Old Dominion selected the 1,600-acre site in December 2008. David Hudgins, director of member and external communications for ODEC, said the cooperative forecasts energy demand among its consumer-members will double in the next 20 years.
“The Cypress Creek Power Station will not only provide our consumer-members with safe, reliable and affordable energy, but it will also provide many significant short- and long-term economic benefits to Dendron and surrounding areas,” said Hudgins.
“From construction jobs to facility operations jobs and annual tax contributions, the economic benefits of this project, combined with our proven track record of responsibly managing similar operations, make this a win-win project for the local community,” Hudgins said.
But Tom Cormons, Virginia director of the nonprofit Appalachian Voices, said if the Dendron Town Council hopes to generate jobs by approving the power plant, they are mistaken.
“A new economic report shows that local residents would get very few jobs from the plant,” said Cormons. “For example, three construction jobs for Dendron residents. The majority voted without taking the time to review the new jobs report.”
Cale Jaffe, senior attorney with the Southern Environmental Law Center, said the power plant would not create green jobs, although green jobs are exactly what the newly elected Virginia Governor Bob McDonnell, a Republican, wants for the state.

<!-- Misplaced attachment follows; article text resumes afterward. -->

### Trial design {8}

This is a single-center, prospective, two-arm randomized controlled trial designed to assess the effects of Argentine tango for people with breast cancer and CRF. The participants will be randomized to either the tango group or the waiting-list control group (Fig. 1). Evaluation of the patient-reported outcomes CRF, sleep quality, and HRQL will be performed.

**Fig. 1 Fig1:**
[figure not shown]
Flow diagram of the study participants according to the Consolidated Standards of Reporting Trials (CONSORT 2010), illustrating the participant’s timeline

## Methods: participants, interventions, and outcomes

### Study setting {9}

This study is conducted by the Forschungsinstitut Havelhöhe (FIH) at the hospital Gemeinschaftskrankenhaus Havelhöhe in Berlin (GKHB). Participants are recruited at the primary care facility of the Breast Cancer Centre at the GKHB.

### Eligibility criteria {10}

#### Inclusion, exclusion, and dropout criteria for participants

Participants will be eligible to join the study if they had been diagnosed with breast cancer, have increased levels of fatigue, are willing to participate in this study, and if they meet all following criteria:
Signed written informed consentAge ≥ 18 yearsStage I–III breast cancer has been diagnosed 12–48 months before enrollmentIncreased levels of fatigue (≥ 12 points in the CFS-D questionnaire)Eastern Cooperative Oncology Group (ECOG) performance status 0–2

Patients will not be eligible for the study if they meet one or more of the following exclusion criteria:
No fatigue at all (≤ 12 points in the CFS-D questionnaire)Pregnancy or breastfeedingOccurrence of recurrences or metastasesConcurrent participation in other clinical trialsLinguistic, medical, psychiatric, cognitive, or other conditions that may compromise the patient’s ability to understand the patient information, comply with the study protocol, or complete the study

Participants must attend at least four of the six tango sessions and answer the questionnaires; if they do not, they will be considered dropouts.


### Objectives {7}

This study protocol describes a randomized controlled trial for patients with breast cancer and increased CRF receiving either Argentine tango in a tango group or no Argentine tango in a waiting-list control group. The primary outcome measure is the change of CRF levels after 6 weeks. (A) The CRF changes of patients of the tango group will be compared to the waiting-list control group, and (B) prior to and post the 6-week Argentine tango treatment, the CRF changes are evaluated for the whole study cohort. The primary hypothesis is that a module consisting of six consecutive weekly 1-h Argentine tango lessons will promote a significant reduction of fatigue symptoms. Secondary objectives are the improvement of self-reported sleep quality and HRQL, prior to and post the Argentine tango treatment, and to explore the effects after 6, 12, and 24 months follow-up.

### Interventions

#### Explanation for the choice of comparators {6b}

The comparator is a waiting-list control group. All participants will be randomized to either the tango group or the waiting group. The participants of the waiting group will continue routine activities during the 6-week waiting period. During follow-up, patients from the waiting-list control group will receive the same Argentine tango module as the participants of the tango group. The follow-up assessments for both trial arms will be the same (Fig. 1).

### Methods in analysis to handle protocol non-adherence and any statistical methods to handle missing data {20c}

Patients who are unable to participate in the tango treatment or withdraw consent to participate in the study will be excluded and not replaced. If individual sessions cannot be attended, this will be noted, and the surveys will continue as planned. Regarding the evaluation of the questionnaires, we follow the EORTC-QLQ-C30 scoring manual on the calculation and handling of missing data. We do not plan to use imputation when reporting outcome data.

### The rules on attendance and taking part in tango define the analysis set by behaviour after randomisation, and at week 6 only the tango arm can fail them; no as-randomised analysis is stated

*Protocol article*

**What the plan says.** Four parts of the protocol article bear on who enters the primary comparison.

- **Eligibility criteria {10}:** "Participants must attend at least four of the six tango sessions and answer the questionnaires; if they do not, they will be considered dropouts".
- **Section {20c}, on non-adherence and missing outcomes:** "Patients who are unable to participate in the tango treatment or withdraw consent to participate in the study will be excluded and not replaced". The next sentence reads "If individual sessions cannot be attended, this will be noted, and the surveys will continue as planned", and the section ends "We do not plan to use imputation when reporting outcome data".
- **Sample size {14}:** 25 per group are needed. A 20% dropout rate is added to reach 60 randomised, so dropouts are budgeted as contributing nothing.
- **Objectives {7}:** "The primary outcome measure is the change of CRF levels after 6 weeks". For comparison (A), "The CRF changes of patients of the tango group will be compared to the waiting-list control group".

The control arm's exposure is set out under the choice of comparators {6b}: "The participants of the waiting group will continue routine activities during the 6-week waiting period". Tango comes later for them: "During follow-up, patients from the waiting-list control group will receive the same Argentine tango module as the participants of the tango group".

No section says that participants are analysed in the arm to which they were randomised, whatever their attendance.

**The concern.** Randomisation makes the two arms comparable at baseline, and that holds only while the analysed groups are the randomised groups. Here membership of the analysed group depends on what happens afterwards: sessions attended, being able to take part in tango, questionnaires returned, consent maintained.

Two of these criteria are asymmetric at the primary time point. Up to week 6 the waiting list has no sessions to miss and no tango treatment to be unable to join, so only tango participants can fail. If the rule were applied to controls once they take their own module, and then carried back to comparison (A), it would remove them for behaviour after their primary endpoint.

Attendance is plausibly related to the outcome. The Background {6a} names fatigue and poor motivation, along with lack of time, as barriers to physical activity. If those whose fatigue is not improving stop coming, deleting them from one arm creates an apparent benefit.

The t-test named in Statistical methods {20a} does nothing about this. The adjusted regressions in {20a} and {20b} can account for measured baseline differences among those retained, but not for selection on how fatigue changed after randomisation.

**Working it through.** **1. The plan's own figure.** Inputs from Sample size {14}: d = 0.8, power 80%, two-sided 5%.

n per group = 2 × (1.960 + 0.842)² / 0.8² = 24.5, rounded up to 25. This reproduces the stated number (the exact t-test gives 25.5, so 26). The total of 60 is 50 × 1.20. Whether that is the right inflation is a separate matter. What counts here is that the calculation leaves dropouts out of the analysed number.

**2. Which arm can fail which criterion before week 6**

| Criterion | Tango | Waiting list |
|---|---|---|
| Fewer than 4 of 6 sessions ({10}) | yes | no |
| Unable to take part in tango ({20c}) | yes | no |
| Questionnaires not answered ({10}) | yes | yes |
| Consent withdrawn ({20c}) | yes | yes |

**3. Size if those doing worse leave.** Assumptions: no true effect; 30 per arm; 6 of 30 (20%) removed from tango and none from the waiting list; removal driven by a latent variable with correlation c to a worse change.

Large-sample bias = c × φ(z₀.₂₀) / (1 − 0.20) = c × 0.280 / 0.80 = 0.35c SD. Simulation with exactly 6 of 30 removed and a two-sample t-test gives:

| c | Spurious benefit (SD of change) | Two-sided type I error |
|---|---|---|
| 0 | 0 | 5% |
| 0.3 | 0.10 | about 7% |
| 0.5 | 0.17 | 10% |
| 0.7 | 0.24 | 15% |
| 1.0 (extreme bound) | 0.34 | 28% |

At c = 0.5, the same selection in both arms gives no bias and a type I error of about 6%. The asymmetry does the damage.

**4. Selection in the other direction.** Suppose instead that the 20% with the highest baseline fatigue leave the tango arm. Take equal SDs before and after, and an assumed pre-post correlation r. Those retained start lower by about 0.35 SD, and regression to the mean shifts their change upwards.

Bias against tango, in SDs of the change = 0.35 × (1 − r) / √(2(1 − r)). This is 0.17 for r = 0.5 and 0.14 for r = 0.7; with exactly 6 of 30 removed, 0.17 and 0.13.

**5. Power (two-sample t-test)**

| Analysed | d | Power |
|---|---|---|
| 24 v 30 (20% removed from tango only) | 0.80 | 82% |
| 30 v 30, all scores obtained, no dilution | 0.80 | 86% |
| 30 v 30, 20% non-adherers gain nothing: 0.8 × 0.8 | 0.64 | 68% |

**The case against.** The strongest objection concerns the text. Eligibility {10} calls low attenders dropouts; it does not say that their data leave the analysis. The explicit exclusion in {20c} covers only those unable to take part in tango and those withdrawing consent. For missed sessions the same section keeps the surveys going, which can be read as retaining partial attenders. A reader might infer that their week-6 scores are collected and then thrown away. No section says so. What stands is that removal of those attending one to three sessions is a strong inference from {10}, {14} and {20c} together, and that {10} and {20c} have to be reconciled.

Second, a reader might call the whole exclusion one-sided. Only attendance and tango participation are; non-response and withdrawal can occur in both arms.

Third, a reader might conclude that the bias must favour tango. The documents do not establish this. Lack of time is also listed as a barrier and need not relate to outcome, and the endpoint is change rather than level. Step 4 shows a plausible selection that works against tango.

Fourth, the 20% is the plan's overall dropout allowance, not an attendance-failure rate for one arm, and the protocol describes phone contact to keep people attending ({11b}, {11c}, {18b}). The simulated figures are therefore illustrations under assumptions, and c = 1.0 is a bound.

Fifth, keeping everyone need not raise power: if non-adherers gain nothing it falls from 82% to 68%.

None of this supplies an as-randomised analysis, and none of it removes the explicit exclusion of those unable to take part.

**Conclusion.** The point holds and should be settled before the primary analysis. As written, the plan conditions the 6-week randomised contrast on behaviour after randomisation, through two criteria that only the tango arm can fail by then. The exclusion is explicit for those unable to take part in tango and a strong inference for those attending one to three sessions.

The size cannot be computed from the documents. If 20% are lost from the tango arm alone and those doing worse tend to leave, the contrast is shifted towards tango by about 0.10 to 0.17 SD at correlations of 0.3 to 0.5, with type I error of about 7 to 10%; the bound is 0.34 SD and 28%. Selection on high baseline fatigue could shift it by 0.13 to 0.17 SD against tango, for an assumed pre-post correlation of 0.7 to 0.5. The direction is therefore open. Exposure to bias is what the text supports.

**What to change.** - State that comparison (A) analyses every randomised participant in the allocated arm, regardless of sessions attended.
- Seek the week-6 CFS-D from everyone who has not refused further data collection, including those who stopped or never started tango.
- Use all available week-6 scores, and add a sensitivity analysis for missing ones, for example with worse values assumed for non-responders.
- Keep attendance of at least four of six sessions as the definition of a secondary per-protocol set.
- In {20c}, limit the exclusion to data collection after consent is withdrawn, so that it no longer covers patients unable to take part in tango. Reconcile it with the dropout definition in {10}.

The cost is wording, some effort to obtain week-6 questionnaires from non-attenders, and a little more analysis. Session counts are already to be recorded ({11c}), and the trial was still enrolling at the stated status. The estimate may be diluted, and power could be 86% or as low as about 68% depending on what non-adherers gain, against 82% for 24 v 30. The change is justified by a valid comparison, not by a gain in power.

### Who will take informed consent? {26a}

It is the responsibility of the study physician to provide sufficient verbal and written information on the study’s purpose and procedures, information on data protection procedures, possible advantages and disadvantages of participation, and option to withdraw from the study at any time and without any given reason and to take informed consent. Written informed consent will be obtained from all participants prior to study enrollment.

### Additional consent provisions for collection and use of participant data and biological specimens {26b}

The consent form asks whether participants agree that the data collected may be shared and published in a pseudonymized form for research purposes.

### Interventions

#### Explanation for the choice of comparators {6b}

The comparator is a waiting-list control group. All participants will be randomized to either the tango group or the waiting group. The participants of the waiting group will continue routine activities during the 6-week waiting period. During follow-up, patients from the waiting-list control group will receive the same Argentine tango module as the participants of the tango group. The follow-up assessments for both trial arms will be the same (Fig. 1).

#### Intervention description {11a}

“In his State of the Commonwealth address, Governor McDonnell challenged Virginians to make the entire state a ‘green jobs zone,’ declaring that Virginia is for lovers of renewable energy,” said Jaffe. “ODEC should step up to that challenge, abandon this old-style, coal plant proposal, and give Surry County a 21st century, green energy opportunity.”
Glen Besa, director of the Sierra Club in Virginia, said, “At $6 billion, this is the most expensive coal plant in the country, and ODEC is proposing to build it at a time when utilities all across the country are abandoning new coal plant projects. This would not be a prudent investment.”
There are still many regulatory hurdles to surmount before the plant can be built. The State Corporation Commission will have to issue a certificate of need for the plant, which would allow ODEC to raise rates to pay for the plant.
In addition, the Virginia Department of Environmental Quality and the State Air Pollution Control Board have authority over two required air pollution permits.
Also, the Army Corps of Engineers has authority over a federal wetland permit, and will be doing a environmental impact statement under the National Environmental Policy Act to determine the need for the plant and assess alternatives.
Each agency will hold separate public comment periods and public hearings. So opponents of the power plant are still hopeful that there is time to block it.
“It is time for Virginia to join the rest of the nation and move away from dirty, dangerous and outdated sources of energy, especially coal,” said Chelsea Harnish with the Chesapeake Climate Action Network. “The opposition to this proposed coal plant is already strong and will only grow as more Virginians learn about the economic and environmental damage it will cause.”